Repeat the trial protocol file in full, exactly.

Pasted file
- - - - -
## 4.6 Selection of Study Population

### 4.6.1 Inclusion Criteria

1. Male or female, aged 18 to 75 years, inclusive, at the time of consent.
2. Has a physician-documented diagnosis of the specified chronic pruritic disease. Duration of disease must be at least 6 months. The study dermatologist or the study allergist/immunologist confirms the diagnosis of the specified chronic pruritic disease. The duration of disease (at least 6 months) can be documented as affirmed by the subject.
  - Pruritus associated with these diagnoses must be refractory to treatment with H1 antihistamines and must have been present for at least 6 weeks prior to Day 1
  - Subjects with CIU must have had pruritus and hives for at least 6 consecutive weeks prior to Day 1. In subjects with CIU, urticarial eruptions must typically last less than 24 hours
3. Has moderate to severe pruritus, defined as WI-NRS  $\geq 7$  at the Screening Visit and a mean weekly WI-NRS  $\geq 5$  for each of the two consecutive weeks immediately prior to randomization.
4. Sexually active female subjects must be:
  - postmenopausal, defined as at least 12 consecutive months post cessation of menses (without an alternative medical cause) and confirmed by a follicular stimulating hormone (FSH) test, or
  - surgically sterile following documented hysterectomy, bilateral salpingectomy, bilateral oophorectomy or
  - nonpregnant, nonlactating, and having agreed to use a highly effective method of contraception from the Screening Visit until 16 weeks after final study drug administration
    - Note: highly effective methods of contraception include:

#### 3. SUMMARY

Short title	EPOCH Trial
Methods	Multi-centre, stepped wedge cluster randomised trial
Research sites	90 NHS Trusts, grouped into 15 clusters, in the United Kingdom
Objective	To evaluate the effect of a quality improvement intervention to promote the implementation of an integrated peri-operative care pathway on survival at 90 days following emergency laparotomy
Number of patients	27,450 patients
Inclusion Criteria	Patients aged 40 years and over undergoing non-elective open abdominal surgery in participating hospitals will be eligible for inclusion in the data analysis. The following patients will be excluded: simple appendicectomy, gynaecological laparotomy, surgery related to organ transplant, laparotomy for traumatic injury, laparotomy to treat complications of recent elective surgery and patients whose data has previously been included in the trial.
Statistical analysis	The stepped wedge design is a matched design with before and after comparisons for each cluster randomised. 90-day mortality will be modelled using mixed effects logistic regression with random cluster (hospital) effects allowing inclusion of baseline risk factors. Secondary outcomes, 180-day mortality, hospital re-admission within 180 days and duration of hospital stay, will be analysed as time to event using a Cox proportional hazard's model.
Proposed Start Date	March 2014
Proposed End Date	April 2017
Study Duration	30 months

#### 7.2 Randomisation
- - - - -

## 4.6 Selection of Study Population

### 4.6.1 Inclusion Criteria

1. Male or female, aged 18 to 75 years, inclusive, at the time of consent.
2. Has a physician-documented diagnosis of the specified chronic pruritic disease. Duration of disease must be at least 6 months. The study dermatologist or the study allergist/immunologist confirms the diagnosis of the specified chronic pruritic disease. The duration of disease (at least 6 months) can be documented as affirmed by the subject.
  - Pruritus associated with these diagnoses must be refractory to treatment with H1 antihistamines and must have been present for at least 6 weeks prior to Day 1
  - Subjects with CIU must have had pruritus and hives for at least 6 consecutive weeks prior to Day 1. In subjects with CIU, urticarial eruptions must typically last less than 24 hours
3. Has moderate to severe pruritus, defined as WI-NRS  $\geq 7$  at the Screening Visit and a mean weekly WI-NRS  $\geq 5$  for each of the two consecutive weeks immediately prior to randomization.
4. Sexually active female subjects must be:
  - postmenopausal, defined as at least 12 consecutive months post cessation of menses (without an alternative medical cause) and confirmed by a follicular stimulating hormone (FSH) test, or
  - surgically sterile following documented hysterectomy, bilateral salpingectomy, bilateral oophorectomy or
  - nonpregnant, nonlactating, and having agreed to use a highly effective method of contraception from the Screening Visit until 16 weeks after final study drug administration
    - Note: highly effective methods of contraception include:

#### 3. SUMMARY

Short title	EPOCH Trial
Methods	Multi-centre, stepped wedge cluster randomised trial
Research sites	90 NHS Trusts, grouped into 15 clusters, in the United Kingdom
Objective	To evaluate the effect of a quality improvement intervention to promote the implementation of an integrated peri-operative care pathway on survival at 90 days following emergency laparotomy
Number of patients	27,450 patients
Inclusion Criteria	Patients aged 40 years and over undergoing non-elective open abdominal surgery in participating hospitals will be eligible for inclusion in the data analysis. The following patients will be excluded: simple appendicectomy, gynaecological laparotomy, surgery related to organ transplant, laparotomy for traumatic injury, laparotomy to treat complications of recent elective surgery and patients whose data has previously been included in the trial.
Statistical analysis	The stepped wedge design is a matched design with before and after comparisons for each cluster randomised. 90-day mortality will be modelled using mixed effects logistic regression with random cluster (hospital) effects allowing inclusion of baseline risk factors. Secondary outcomes, 180-day mortality, hospital re-admission within 180 days and duration of hospital stay, will be analysed as time to event using a Cox proportional hazard's model.
Proposed Start Date	March 2014
Proposed End Date	April 2017
Study Duration	30 months

#### 7.2 Randomisation